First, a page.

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Saturday January 28th

Proposed University Place redevelopment would bring new business and create jobs

People visit University Place shopping mall located on S. Estes Drive in Chapel Hill on Wednesday, Sept. 18, 2019.
Buy Photos A redevelopment of University Place mall was proposed to bring in businesses and make it more walkable.

University Place mall on South Estes Drive could soon be transformed into a walkable, pedestrian-focused town center. 

On May 19, the Chapel Hill Town Council will hold another public hearing regarding the redevelopment proposal, with a tentative voting date on June 9. 

The applicant, Ram Realty Advisors, bought the 43-acre property back in 2018. A portion of the project's phase one — which included creating two new exterior-facing storefronts adjacent to Bartaco and renovating the space outside of Hawkers — was completed last year.

Now, Ram Realty Advisors is asking the council to modify its special use permit so it can start construction and finish phase one, which would take about 15-18 months.  

Making the mall more pedestrian-focused

The proposal aims to convert much of the interior mall space into exterior-facing storefronts and will be executed in three phases. In the first phase, about 110,000 square feet — a little over a quarter of the property — of existing interior mall space will be demolished, including the former Southern Seasons location, Ashley Saulpaugh, regional director of investments in the Carolinas for Ram Realty Advisors, said.

About 50,000 square feet of new retail space will be built back, which will be surrounding a half-acre green space in the center of the mall. 

“The ultimate goal is to de-mall and to close the interior of the mall, because it's no longer leasable space and it's expensive to operate," Saulpaugh said. "It's dying for lack of a better word.” 

Saulpaugh said the pandemic exacerbated the decreased foot traffic that the interior of the mall was experiencing, and he said he doesn’t think it will come back. Because of this, existing tenants are leaving and there's no interest from new retailers, he said.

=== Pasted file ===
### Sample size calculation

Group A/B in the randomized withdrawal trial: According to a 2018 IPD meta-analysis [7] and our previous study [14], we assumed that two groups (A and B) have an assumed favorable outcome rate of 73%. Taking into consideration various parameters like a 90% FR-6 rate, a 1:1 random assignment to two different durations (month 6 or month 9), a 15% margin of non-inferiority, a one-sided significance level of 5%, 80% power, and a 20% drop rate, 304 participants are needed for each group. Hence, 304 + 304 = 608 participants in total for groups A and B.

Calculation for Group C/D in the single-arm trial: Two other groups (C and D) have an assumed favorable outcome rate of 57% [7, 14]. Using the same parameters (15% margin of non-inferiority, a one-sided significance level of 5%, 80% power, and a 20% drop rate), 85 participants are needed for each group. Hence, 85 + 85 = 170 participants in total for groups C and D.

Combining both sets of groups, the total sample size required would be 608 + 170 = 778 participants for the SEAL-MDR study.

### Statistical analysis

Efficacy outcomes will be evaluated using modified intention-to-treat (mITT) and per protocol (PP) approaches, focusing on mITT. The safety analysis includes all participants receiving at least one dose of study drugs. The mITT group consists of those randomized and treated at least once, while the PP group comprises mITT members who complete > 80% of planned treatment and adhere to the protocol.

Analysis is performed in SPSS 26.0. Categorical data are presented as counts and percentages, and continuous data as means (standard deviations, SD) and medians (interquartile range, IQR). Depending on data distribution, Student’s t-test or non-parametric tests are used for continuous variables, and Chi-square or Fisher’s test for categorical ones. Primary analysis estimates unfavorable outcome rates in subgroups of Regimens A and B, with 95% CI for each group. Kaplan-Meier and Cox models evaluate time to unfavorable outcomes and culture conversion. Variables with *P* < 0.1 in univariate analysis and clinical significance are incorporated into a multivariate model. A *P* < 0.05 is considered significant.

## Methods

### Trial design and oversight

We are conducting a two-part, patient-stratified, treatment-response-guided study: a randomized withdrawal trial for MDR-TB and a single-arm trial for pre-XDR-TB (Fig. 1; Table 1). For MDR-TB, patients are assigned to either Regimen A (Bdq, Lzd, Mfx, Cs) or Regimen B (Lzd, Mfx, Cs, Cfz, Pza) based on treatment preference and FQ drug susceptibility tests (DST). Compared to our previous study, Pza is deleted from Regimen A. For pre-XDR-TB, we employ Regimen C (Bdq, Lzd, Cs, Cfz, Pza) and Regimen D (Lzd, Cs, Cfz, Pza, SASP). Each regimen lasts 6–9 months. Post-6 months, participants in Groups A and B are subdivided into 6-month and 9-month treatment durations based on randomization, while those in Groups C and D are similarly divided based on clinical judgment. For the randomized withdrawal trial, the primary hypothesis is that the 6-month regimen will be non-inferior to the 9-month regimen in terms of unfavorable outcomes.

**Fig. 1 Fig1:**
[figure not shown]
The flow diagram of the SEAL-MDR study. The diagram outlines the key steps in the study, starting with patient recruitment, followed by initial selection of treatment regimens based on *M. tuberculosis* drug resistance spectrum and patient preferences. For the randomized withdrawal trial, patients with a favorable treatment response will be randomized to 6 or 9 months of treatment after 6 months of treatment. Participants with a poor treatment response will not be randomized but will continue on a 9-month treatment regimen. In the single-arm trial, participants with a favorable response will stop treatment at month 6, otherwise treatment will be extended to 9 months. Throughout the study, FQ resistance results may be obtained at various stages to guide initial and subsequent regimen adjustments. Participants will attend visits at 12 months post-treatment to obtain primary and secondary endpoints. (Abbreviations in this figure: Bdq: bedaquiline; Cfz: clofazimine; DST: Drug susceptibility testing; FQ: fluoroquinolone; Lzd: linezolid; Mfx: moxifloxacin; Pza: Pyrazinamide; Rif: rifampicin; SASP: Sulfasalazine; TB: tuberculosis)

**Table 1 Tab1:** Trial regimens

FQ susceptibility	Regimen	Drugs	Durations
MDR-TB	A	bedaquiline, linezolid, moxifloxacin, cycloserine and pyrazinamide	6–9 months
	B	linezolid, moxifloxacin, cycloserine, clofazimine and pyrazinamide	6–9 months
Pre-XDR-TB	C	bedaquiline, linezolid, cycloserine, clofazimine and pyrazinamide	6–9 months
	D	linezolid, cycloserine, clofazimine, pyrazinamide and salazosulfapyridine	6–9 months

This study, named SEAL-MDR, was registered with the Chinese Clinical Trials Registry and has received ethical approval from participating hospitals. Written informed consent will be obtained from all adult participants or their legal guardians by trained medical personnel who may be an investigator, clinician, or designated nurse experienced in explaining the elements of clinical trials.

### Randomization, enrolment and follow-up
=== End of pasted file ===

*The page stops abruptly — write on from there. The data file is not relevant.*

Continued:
As people rely more on e-commerce, the survival of in-person commercial retail relies on being “experiential” for customers, Saulpaugh said. By creating exterior-facing stores surrounding a pedestrian-focused, walkable green space, he said that would naturally bring more foot traffic to the mall. 

Saulpaugh said The Northside Shopping Center in Raleigh — which used to resemble University Place — underwent a similar redevelopment process that “turned it inside out” and transformed it into an exterior-facing plaza.

Meeting climate goals

The walkable green space will hold regular programming events like fitness classes. 20,000 square feet will be dedicated for entertainment purposes and concerts. The Chapel Hill Farmers' Market, which is currently held in the mall's parking lot, would also move to the green space.

Melissa McCullough, a member on the Chapel Hill Planning Commission, said she thinks the proposal is a good start to revitalizing a “dead” mall. McCullough said creating a green space for pedestrians is not only a revenue generator for surrounding businesses but also helps the Town reach its climate and revenue goals.

“In order for us to meet our greenhouse gas goals, we have got to make more efficient use of land per person," McCullough said. 

The project will also add 250 trees to the property.

More apartments, business space and hotels

The first phase will also include the construction of 250 multifamily apartment units in the parking lot adjacent to Silverspot cinema. Fifteen percent of these apartments are proposed to be designated as affordable for someone earning 80 percent of the average median income. 

Saulpaugh said there is a pent-up demand for more multifamily apartments in Chapel Hill, especially from people who work in Chapel Hill but have to commute in to work from outside the Town. This is the case for many residents in The Elliott Apartments, which Ram Realty acquired in 2016, he said.  

The mall’s current special use permit only allows for buildings up to three stories tall, and to build the apartments, Ram Realty is asking to modify the permit to allow for five-story buildings. 

Office and hotel space planned for the second and third phases of redevelopment would also likely be in the five-story range as well, Saulpaugh said. 

In addition, incubator retail suites for about eight startup businesses will be built in phase one, 20 percent of which will be dedicated to business owners from marginalized communities, Saulpaugh said. 

“One of the biggest hurdles to a start-up retail business is building out a space," he said. "It typically costs several $100,000 to build out a space and so this eliminates that upfront costs, and gives them an opportunity to get in there at little to no cost, and start a new business.”

Dwight Bassett, economic development officer for Chapel Hill, said the redevelopment plan is slated to create about 250 to 300 construction jobs, as well as 275 permanent jobs. The tax base of Orange County and Chapel Hill could increase by $1.2 million a year. 

If the Council decides to vote on the special use permit modification in June and then approves it, Saulpaugh said construction would start at the beginning of next year, which would put the grand opening around spring 2023. 


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